Date of Award

1-1-2012

Document Type

Campus Access Dissertation

Department

History

Sub-Department

Public History

First Advisor

Meili, Steele

Second Advisor

Guo, Jie

Abstract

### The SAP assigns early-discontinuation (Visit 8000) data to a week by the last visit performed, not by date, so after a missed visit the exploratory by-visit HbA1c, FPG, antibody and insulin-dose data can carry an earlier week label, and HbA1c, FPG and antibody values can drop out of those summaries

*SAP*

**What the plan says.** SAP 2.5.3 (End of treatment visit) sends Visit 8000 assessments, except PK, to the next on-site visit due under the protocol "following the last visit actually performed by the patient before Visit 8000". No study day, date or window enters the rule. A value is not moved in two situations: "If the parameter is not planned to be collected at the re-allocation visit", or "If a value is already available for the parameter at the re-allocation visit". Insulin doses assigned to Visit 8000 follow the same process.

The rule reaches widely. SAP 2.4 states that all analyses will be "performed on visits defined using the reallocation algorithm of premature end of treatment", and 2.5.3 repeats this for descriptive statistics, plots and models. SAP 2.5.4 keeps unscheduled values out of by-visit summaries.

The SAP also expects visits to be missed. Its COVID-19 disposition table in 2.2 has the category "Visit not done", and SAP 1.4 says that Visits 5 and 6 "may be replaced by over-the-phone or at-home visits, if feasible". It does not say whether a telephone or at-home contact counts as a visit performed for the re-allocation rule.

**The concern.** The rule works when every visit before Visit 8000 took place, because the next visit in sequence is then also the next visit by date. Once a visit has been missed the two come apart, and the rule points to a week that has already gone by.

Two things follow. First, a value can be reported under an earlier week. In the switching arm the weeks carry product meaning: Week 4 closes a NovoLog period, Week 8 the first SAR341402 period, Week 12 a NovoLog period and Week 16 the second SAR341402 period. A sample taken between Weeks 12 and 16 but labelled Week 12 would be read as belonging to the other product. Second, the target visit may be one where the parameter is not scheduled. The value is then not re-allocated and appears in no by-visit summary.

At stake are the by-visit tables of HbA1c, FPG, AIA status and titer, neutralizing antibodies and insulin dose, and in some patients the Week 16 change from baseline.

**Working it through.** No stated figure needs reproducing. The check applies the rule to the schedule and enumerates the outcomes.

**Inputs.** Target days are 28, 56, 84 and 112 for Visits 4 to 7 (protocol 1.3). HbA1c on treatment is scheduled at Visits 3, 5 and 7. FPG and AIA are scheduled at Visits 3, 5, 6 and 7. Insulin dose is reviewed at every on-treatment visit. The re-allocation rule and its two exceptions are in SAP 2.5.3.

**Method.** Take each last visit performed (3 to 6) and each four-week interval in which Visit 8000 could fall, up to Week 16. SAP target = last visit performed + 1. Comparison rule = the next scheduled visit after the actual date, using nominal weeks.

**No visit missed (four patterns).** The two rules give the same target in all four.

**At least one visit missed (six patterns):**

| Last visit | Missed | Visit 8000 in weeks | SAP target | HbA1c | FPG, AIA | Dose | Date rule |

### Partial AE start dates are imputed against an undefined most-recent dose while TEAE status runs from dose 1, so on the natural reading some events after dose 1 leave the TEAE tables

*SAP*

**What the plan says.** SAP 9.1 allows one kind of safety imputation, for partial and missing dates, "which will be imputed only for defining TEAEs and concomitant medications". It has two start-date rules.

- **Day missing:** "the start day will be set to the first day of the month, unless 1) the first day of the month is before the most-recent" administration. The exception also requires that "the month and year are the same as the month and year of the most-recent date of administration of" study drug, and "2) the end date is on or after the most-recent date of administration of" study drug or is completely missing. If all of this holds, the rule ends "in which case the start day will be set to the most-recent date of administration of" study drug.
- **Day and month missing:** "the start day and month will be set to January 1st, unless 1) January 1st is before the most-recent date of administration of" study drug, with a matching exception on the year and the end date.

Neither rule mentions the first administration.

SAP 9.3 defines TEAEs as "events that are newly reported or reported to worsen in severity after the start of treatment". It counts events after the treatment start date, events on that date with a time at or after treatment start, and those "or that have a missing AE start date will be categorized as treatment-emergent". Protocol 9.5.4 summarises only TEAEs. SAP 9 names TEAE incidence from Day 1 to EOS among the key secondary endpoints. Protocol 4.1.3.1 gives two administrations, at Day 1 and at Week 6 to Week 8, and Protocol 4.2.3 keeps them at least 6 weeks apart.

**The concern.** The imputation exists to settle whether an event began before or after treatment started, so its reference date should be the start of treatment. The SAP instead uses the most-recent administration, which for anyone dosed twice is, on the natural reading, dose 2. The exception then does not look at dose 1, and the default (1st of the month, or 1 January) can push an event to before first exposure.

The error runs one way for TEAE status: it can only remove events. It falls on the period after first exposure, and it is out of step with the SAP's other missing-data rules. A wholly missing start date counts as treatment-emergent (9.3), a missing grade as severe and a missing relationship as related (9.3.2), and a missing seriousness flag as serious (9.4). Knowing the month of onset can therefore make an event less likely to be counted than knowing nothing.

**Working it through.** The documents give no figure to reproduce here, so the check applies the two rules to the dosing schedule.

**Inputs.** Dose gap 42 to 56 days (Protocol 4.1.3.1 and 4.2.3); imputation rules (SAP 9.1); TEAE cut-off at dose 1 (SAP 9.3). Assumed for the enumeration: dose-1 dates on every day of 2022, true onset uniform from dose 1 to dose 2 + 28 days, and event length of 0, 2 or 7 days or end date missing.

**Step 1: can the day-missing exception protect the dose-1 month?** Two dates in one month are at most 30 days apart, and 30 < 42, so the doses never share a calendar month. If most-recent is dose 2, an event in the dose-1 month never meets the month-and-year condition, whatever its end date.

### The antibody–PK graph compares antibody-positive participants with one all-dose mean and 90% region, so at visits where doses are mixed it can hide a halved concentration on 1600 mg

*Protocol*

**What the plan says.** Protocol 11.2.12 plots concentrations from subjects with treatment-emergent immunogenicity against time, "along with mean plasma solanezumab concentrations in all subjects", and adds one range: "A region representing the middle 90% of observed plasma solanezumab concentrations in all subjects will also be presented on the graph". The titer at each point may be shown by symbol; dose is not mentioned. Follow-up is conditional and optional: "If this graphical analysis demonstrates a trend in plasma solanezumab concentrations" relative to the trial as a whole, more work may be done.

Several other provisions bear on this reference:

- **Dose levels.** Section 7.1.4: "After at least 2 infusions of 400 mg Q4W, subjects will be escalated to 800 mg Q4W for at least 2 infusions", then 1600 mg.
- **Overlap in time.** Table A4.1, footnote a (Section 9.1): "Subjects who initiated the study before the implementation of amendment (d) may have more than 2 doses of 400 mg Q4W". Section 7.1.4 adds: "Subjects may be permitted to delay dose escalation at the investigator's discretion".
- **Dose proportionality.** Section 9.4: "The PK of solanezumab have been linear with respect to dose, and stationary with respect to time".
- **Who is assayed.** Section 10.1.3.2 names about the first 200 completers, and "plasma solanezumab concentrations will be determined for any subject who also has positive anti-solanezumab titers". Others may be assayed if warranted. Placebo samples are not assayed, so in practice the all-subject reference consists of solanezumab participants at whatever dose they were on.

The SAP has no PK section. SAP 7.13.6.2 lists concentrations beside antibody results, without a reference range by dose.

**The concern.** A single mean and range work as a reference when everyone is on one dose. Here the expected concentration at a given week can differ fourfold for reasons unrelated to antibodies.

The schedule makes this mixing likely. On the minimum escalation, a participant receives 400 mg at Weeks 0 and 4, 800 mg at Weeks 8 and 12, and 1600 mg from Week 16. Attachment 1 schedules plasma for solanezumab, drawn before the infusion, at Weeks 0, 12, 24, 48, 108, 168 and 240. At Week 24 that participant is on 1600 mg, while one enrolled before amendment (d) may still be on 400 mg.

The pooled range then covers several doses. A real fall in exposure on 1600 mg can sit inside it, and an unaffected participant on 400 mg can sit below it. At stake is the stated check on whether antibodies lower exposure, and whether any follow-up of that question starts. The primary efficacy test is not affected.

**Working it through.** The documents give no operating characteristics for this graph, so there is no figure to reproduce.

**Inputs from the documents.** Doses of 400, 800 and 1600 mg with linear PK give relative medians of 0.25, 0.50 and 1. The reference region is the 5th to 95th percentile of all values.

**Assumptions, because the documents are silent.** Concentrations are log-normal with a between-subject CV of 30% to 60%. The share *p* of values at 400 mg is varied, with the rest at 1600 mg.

The (re)construction of female identity in modern China has attracted much academic attention in recent years. While these studies usually highlight such key terms as “women” (fun├â┬╝ 妇女 or n├â┬╝xing 女性) “women's rights” (n├â┬╝quan 女權), “new women” (xin n├â┬╝xing 新女性), few, however, have paid much attention to one specific instrumental term - sisterhood - which brought female subjects together in the making of Chinese modernity. Little account has been taken of the group identification of “modern sisters” and the re-invention of “sisterhood” in the modern Chinese discourse, despite the fact that “sister” (zimei/jiemei 姊妹/姐妹) was perhaps one of the most frequently used term in the nationalist/feminist discourse in late Qing and early Republican China. My dissertation examines the identification and subjectification of modern Chinese women through the hermeneutic circuits around “sisterhood.” I contend that the oscillations between cohesion and fragmentation beneath the “hood” crystalize the crux of the problem in the construction of modern Chinese female identity - the overwhelming frustration in a hasty yet apparently necessary shift from the traditional Chinese womanhood to a gendered cosmopolitan modernity. With an interdisciplinary theoretical framework built upon Benedict Anderson, Michel Foucault, and Charles Taylor, I examine the nationalist sisters promoted by late Qing reformists, the feminist sisters portrayed by Qiu Jin and Shao Zhenhua, the rivaling sisters by Li Hanqiu, Bai Wei and Zheng Zhengqiu, and the desiring and desired sisters by Lu Yin, Ling Shuhua, and Ding Ling. If, as Amy Dooling and Tani E. Barlow have pointed out, the modern Chinese discourse on women is often featured with entanglements and contestations between the feminist discourse and the nationalist discourse, my close textual readings reveal that those problematic intersections also attest to the paradoxical interdependence between the traditional and the modern as each was imagined.

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